Nonallergic rhinitis involves chronic sneezing or having a congested, drippy nose with no apparent cause. The symptoms of nonallergic rhinitis are similar to those of hay fever (allergic rhinitis), but there's no identified allergic reaction involved. Nonallergic rhinitis can affect children and adults, but is more common after age 20.
Although nonallergic rhinitis is more annoying than harmful, it can make you miserable. Triggers of nonallergic rhinitis symptoms vary and can include certain odors or irritants in the air, changes in the weather, some medications, certain foods, and chronic health conditions. A diagnosis of nonallergic rhinitis is made after an allergic cause is ruled out. This may require allergy skin or blood tests.
If you have nonallergic rhinitis, you probably have symptoms that come and go year-round. You may have constant symptoms, symptoms that last for hours or symptoms that last for days. Signs and symptoms of nonallergic rhinitis may include:
Mucus (phlegm) in the throat (postnasal drip)
Nonallergic rhinitis doesn't usually cause itchy nose, eyes or throat — symptoms associated with allergies such as hay fever.
When to see a doctor
See your doctor if:
Your symptoms are severe
You have signs and symptoms of nonallergic rhinitis that aren't relieved by over-the-counter medications or self-care
You have bothersome side effects from over-the-counter or prescription medications for rhinitis
Nonallergic rhinitis occurs when blood vessels in your nose expand (dilate), filling the nasal lining with blood and fluid. There are several possible causes of this abnormal expansion of the blood vessels or inflammation in the nose. But, whatever the trigger, the result is the same — swollen nasal membranes and congestion.
Many things can trigger the nasal swelling in nonallergic rhinitis — some resulting in short-lived symptoms while others cause chronic problems. Nonallergic rhinitis triggers include:
Environmental or occupational irritants. Dust, smog, secondhand smoke or strong odors, such as perfumes, can trigger nonallergic rhinitis. Chemical fumes, such as those you might be exposed to in certain occupations, also may be to blame.
Weather changes. Temperature or humidity changes can trigger the membranes inside your nose to swell and cause a runny or stuffy nose.
Infections. A common cause of nonallergic rhinitis is a viral infection — a cold or the flu, for example. This type of nonallergic rhinitis usually clears up after a few weeks, but can cause lingering mucus in the throat (postnasal drip). Sometimes, this type of rhinitis can become chronic, causing ongoing discolored nasal discharge, facial pain and pressure (sinusitis).
Foods and beverages. Nonallergic rhinitis may occur when you eat, especially when eating hot or spicy foods. Drinking alcoholic beverages also may cause the membranes inside your nose to swell, leading to nasal congestion.
Certain medications. Some medications can cause nonallergic rhinitis. These include aspirin, ibuprofen (Advil, Motrin IB, others), and high blood pressure (hypertension) medications, such as beta blockers. Nonallergic rhinitis can also be triggered in some people by sedatives, antidepressants, oral contraceptives or drugs used to treat erectile dysfunction. Overuse of decongestant nasal sprays can cause a type of nonallergic rhinitis called rhinitis medicamentosa.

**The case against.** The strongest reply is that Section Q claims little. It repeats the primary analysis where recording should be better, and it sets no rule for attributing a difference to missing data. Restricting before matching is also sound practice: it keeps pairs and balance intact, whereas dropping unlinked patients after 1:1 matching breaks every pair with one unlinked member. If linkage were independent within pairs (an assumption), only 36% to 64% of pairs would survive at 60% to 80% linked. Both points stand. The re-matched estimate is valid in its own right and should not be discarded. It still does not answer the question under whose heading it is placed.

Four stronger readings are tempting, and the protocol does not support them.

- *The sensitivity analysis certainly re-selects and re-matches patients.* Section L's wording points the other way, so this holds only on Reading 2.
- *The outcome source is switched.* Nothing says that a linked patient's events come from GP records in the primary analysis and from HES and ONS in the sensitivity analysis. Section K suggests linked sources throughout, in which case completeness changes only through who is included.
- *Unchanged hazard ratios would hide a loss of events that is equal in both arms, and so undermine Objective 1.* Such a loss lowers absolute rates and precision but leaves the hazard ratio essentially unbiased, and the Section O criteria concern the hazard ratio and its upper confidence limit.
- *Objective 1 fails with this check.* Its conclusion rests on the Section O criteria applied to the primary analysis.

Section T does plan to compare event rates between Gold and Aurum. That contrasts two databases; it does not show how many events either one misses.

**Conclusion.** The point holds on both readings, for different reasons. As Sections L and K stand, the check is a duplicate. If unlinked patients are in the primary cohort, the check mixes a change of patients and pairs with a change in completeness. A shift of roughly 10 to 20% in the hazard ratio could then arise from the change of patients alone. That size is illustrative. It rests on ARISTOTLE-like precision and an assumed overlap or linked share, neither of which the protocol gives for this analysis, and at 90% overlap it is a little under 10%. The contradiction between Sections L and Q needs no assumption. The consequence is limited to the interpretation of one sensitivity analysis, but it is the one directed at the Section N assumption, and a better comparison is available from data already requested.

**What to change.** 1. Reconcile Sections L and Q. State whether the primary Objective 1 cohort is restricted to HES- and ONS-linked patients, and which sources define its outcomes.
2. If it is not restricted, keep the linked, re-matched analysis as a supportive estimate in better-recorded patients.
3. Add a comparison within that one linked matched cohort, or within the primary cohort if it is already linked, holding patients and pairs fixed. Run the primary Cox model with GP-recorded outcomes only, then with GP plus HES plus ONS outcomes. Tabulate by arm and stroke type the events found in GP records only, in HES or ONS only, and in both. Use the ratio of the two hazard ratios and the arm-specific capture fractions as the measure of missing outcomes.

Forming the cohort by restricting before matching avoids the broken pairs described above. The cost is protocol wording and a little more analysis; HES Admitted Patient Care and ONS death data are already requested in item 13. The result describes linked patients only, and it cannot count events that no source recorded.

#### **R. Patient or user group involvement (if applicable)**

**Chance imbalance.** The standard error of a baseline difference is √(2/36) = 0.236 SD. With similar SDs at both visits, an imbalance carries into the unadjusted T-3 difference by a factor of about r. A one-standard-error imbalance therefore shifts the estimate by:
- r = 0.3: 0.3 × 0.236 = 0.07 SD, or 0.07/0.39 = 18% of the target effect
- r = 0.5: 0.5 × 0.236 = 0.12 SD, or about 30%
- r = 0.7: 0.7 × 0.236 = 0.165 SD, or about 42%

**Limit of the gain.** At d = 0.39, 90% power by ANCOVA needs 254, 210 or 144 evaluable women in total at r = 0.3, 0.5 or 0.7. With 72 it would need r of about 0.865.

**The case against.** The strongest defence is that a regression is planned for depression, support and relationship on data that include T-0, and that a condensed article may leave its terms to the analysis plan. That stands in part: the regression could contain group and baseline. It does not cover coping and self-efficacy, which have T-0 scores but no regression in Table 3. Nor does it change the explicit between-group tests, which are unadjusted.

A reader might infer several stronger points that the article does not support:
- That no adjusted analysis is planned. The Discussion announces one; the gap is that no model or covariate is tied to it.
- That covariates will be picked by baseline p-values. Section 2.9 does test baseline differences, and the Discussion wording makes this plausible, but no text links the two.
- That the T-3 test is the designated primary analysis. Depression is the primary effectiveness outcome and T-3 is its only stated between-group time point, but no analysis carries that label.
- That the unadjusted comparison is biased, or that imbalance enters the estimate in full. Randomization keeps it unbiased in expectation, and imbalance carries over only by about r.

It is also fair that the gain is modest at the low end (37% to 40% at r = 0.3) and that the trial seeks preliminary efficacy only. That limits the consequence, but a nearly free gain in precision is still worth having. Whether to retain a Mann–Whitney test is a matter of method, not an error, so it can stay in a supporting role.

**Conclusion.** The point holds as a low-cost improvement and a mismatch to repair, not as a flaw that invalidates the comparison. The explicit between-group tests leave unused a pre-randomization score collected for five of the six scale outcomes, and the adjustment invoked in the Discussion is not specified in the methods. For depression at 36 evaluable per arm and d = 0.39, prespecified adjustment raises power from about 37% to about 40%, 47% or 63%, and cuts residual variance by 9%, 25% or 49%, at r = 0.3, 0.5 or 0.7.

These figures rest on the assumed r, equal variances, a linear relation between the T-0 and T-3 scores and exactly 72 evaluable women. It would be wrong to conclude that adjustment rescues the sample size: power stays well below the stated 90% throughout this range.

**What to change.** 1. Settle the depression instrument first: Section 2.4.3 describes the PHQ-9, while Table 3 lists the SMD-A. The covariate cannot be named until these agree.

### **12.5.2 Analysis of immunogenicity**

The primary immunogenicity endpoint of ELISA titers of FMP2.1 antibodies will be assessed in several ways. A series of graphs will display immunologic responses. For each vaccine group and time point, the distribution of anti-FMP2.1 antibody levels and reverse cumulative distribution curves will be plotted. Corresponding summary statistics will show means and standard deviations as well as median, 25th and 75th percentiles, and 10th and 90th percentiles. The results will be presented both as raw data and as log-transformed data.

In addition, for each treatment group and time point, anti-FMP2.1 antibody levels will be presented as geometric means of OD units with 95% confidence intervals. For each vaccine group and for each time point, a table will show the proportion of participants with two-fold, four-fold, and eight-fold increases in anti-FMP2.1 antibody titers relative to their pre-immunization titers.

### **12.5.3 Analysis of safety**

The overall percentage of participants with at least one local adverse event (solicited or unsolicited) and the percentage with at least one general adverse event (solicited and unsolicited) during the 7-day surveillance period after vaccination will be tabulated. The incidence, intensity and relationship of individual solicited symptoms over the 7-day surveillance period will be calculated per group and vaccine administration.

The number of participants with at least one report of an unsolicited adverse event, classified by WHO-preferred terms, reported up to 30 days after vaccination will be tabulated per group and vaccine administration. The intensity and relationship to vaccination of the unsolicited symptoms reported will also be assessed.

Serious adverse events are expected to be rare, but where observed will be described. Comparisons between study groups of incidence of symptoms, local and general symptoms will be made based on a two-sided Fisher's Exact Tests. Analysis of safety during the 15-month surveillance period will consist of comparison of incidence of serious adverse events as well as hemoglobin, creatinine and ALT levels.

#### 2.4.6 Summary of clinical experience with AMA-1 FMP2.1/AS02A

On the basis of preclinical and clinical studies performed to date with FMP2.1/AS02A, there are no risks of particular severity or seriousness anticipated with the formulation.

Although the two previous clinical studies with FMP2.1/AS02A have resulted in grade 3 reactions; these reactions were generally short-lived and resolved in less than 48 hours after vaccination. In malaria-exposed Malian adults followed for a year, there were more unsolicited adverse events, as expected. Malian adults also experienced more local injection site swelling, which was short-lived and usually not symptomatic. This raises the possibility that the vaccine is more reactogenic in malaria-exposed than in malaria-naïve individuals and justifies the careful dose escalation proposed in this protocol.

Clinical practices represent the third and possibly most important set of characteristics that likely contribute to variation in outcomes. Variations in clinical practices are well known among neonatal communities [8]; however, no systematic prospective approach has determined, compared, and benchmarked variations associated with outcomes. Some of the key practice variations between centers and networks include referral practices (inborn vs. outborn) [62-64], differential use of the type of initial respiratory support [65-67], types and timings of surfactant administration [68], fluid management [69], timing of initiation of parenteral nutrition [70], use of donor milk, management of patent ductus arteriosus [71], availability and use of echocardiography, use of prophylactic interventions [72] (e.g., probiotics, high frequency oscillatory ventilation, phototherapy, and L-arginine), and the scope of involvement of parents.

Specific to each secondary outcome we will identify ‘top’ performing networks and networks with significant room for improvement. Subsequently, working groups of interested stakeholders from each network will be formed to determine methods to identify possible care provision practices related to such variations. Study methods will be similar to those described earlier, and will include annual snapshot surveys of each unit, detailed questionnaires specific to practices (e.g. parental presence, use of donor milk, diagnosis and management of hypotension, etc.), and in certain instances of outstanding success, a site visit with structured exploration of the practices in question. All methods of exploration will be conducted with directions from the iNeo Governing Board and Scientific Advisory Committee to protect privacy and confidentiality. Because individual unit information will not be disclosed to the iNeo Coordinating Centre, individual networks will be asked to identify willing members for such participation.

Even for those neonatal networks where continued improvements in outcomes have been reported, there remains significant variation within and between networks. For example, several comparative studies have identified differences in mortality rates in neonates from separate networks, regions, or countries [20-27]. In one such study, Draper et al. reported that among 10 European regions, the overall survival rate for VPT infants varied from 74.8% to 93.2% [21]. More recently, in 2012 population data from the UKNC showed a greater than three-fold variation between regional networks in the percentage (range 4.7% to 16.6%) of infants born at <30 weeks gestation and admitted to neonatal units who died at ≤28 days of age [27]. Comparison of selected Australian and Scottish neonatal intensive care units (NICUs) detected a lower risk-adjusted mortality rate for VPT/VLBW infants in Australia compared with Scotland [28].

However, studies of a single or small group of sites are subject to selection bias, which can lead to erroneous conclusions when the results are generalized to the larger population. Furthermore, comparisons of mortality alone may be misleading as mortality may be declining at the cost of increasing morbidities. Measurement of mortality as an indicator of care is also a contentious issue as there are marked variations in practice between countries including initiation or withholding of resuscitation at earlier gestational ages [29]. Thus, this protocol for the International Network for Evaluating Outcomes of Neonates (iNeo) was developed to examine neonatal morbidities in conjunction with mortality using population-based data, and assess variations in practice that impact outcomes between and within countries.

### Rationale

Hormone changes. Changes in hormones due to pregnancy, menstruation, oral contraceptive use or other hormonal condition such as hypothyroidism can cause nonallergic rhinitis.
Stress. Emotional or physical stress can trigger nonallergic rhinitis in some people.
Factors that may increase your risk of nonallergic rhinitis include:
Exposure to irritants. If you're exposed to smog, exhaust fumes or tobacco smoke — to name a few — you may be at increased risk of developing nonallergic rhinitis.
Being older than age 20. Unlike allergic rhinitis, which usually occurs before age 20, often in childhood, nonallergic rhinitis occurs after age 20 in most people.
Prolonged use of decongestant nasal drops or sprays. Using over-the-counter decongestant nasal drops or sprays (Afrin, Dristan, others) for more than a few days can actually cause more severe nasal congestion when the decongestant wears off, often called rebound congestion.
Being female. Due to hormonal changes, nasal congestion often gets worse during menstruation and pregnancy.
Occupational exposure to fumes. In some cases nonallergic rhinitis is triggered by exposure to an airborne irritant in the workplace (occupational rhinitis). Some common triggers include aircraft fuel or jet exhaust, solvents, or other chemicals and fumes from decomposing organic material such as compost.
Having certain health problems. A number of chronic health conditions can cause or worsen rhinitis, such as hypothyroidism and chronic fatigue syndrome.
Complications from nonallergic rhinitis include:
Nasal polyps. These are soft, noncancerous (benign) growths that develop on the lining of your nose or sinuses due to chronic inflammation. Small polyps may not cause problems, but larger ones can block the airflow through your nose, making it difficult to breathe.